2009: Modern Iran

Lynsey Addario/VII, for The New York Times

 

 

 


Kelly Golnoush Niknejad ’05, M.A.’06

Editor-in-chief Kelly Golnoush Niknejad founded the online outlet Tehran Bureau in 2008 to provide serious independent journalism about Iran and its influence on the Muslim world. Now partnering with PBS’s “Frontline,” Tehran Bureau has also featured reporting from other alumni, including Leila Darabi ’06, Rasha Elass ’05, Alexandra Haggiag ’05, Jim Higdon ’05 and Thor Neureiter ’11.

Tehran Bureau – June 5, 2009
“The Supreme Leader’s One Vote”

By Mea Cyrus

Back in 1997, many believe that supreme leader Ayatollah Ali Khamenei had made up his mind to back the conservative cleric Ali Akbar Nateq Nouri in the presidential campaign, even after it became quite clear that the general support was trending towards Mohammad Khatami. It was even rumored that when casting his vote, Khamenei took the ballot and wrote at an angle to show that he was writing Nateq Nouri!

On the other hand, some people like Ayatollah Ali Akbar Hashemi Rafsanjani give themselves credit that they managed to convince Khamenei that people were going to elect Khatami and that it would be an embarrassing crisis for the supreme leader’s image if he asked — more like ordered — people to vote for one candidate and the people voted for another instead. Some have claimed that Rafsanjani talked Khamenei out of overt public support of Nateq Nouri at that time by showing him polling data that proved Iranians wanted Khatami.

As history has a tendency to repeat itself, this time round, the supreme ayatollah is doing exactly the same thing – maybe he blames Rafsanjani for what happened in Iran in the eight years under President Khatami — and this time Rafsanjani seems unable or unwilling to convince him again not to support one side of the campaign. He has been steadfast in showing his unprecedented support for Ahmadinejad’s government by calling it “the best administration” in the past 30 years. He has virtually ridiculed former presidents by saying Ahmadinejad has upheld Islamic values much better than a cleric. (Three cleric presidents, including himself, ran the country 24 of the 30 years of the Islamic Republic.)

But is it really about Islamic values this time or has he found himself beleaguered by a powerful bunch that might even try to unseat him if things go very wrong?

Today Rafsanjani has a firm political foothold by having the Expediency Council and the Council of Experts in his grip. Perhaps the thought of having Mir Hossein Mousavi, the former prime minister, rise to claim the No. 2 position in the country is all the more unsettling for that reason. Perhaps Khamenei is right to be concerned: Mousavi was not just any premier. He was smart and wily enough to hide behind Khomeini when mounting a successful resistance against the then-president — yes, Khamenei.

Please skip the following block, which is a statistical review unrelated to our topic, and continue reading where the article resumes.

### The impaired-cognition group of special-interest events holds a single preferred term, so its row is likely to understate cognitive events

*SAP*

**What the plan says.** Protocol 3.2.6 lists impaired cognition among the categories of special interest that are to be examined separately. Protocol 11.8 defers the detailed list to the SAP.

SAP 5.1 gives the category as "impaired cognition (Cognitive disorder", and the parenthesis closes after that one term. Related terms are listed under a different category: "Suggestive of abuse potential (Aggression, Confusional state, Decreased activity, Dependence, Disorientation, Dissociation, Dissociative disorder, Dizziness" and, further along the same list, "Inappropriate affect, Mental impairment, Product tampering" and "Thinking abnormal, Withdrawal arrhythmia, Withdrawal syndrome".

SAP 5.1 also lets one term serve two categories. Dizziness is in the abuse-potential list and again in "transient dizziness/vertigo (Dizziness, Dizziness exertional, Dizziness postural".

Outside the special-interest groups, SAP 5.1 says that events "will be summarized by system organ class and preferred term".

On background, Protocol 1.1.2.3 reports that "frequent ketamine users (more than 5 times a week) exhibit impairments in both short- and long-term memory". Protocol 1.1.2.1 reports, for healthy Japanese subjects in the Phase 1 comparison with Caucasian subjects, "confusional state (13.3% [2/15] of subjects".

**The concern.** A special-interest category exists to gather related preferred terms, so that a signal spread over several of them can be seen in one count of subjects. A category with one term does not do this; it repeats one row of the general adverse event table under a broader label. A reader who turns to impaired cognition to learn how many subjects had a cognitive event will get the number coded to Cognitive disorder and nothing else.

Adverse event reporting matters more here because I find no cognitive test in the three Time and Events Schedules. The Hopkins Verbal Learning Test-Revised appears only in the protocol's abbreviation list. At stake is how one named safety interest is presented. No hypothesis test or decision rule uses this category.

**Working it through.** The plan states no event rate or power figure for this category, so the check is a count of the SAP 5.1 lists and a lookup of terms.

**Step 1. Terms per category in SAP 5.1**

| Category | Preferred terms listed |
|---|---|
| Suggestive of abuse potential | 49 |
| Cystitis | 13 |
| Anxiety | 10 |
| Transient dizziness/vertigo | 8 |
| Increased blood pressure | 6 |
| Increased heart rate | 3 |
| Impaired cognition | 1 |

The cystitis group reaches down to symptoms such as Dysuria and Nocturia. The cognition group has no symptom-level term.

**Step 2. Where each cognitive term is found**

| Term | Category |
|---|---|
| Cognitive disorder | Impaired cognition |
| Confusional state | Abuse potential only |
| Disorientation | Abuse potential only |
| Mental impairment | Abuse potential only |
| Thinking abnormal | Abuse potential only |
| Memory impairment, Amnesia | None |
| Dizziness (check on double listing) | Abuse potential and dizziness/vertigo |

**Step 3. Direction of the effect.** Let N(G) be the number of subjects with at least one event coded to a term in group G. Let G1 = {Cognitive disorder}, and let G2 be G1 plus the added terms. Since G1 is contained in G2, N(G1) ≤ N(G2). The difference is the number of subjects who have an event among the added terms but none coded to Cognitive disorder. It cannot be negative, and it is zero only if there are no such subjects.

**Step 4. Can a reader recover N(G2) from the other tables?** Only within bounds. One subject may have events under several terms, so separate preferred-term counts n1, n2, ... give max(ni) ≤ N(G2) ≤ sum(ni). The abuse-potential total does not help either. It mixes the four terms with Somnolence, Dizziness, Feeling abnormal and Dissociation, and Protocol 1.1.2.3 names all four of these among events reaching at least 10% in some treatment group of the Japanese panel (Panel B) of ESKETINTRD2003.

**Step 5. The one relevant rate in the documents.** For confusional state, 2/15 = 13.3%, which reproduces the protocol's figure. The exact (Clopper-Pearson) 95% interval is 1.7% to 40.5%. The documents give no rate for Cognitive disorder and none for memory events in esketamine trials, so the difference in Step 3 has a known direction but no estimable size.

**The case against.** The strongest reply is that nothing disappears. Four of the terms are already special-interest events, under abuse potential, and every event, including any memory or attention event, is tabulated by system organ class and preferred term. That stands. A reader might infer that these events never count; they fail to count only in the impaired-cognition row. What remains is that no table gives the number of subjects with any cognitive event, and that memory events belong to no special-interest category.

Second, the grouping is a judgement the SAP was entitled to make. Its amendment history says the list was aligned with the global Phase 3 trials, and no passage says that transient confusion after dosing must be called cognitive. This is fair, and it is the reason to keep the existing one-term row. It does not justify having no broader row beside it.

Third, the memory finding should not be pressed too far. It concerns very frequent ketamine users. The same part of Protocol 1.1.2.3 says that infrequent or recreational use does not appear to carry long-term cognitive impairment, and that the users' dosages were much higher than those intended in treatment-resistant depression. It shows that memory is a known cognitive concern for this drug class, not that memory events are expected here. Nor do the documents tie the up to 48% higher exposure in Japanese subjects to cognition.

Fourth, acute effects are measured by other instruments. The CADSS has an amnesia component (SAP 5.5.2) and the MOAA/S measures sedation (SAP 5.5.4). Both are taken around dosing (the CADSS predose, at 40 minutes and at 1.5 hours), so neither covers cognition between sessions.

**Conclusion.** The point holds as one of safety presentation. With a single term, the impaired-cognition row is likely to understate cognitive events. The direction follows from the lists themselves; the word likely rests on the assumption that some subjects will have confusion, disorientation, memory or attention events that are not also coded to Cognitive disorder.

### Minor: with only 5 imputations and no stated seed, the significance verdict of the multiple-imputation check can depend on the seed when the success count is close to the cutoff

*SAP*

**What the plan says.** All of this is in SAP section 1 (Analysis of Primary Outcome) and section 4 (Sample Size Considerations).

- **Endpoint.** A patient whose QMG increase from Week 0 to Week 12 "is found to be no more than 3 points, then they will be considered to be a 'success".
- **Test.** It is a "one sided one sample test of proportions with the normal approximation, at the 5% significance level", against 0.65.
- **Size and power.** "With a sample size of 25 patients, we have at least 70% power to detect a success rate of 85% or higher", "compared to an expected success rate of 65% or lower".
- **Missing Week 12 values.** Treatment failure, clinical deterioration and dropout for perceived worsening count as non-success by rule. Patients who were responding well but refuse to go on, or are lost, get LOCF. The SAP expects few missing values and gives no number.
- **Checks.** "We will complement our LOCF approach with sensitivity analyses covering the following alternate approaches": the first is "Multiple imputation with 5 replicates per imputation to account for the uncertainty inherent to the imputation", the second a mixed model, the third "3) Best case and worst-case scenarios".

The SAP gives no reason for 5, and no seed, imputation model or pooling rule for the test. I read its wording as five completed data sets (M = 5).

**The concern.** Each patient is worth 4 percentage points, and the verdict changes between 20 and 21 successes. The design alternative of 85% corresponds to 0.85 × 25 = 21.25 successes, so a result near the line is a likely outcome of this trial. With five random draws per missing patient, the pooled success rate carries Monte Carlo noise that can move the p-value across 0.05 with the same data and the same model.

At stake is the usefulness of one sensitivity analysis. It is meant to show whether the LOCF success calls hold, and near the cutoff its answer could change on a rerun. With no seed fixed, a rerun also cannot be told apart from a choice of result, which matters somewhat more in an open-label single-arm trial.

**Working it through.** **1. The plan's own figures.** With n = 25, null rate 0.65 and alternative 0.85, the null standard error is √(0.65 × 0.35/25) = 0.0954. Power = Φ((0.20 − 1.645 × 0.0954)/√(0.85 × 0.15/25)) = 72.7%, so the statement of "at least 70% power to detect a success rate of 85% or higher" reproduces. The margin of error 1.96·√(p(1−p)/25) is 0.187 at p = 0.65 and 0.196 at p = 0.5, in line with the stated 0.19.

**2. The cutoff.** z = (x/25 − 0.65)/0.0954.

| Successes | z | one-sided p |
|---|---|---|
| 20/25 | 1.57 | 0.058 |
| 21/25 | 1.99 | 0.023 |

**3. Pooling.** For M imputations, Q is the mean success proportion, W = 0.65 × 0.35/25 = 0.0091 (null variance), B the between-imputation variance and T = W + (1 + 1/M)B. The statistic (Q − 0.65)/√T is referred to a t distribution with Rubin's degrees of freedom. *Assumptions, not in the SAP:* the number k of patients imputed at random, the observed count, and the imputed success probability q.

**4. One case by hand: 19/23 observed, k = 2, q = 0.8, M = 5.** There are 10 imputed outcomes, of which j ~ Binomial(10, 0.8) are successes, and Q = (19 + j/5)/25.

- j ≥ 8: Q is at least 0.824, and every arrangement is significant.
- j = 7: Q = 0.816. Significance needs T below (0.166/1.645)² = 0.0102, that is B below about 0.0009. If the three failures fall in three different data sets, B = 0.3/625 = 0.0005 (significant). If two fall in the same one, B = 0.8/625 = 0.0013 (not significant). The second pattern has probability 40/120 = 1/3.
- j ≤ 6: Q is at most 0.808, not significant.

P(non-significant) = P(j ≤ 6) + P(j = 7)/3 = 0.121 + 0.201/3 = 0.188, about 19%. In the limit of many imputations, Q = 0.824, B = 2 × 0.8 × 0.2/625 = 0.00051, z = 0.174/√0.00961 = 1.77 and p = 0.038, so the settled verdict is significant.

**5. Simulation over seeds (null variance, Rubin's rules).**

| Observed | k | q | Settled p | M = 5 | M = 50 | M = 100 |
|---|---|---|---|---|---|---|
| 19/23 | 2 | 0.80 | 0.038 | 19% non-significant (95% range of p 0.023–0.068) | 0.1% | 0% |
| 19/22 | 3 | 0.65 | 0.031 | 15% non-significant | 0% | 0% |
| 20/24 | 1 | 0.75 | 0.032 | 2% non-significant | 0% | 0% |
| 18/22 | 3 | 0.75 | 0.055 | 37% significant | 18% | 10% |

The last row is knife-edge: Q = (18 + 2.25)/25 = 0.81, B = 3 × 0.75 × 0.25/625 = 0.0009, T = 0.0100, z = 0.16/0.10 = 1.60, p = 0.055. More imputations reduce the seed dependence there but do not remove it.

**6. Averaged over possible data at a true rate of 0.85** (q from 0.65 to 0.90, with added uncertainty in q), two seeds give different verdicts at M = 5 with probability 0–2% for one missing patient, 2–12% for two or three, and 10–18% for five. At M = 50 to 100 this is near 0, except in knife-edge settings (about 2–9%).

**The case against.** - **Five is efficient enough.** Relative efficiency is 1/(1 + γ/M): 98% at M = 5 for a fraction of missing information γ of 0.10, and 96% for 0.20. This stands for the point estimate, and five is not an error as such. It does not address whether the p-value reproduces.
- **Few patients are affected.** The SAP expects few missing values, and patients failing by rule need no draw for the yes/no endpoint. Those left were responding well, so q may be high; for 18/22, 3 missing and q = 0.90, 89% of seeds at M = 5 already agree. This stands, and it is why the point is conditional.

Ayatollah Khomeini, for his part, was smart enough to support Mousavi in a bid to control Khamenei as president. That was why many people thought 20 years of Mousavi’s absence from all walks of “real” political life in Iran had something to do with their historic feud back in the Khomeini days. Therefore, it was not unexpected that one of the first things Khamanei did was to abolish the post of prime minister when he was rising to become the supreme power broker.

That is why the supreme leader has thrown all his political weight behind Ahmadinejad. To him, Mousavi has a proven record of resisting his wishes and defying him; so Khamenei seems to be following the saying, “You should not test a tested person.” That is why he decided to criticize Mousavi after a televised presidential debate rather than Ahmadinejad, even when the majority of the 50 million viewers thought the time had come for Ahmadinejad to be told off by the leader, since he crossed all red lines and said things nobody ever believed they would hear from a president’s mounth on a live television program. In that debate, Ahmadinejad accused all previous cabinets and many senior figures of graft. He even went on the personal attack, pointing his finger at Rafsanjani, Nateq Nouri (head of Special Inspections Office of the Supreme Leader), Nateq Nouri’s son and many others by calling them corrupt and claiming they had only filled their own pockets for the past 30 years.

By now, one would think that the integrity and the good name of the Iranian electoral system was more important to Khamenei than Ahmadinejad’s bid for reelection. But when the supreme leader decided to criticize Mousavi publicly by saying, “Those who in the presidential debate claimed Iran has lost its standing among other countries in the world [under Ahmadinejad] are wrong,” little doubt was left that he wants Ahmadinejad to lead the tenth government no matter if the survival or existence of the Islamic Republic of Iran is at stake. Or is this all a smart ploy to confuse the West to buy some more time to push ahead with a special existential insurance strategy for a clerical regime?

In many ways, Khamenei is handling the most important election in the past thirty years; his miscalculation could bring the regime close to a point of no return. Considering all the miscalculations that have been going on in Iran in recent years, the big question is this: Does the supreme leader know what he’s doing by putting all his eggs in Ahmadinejad’s basket?

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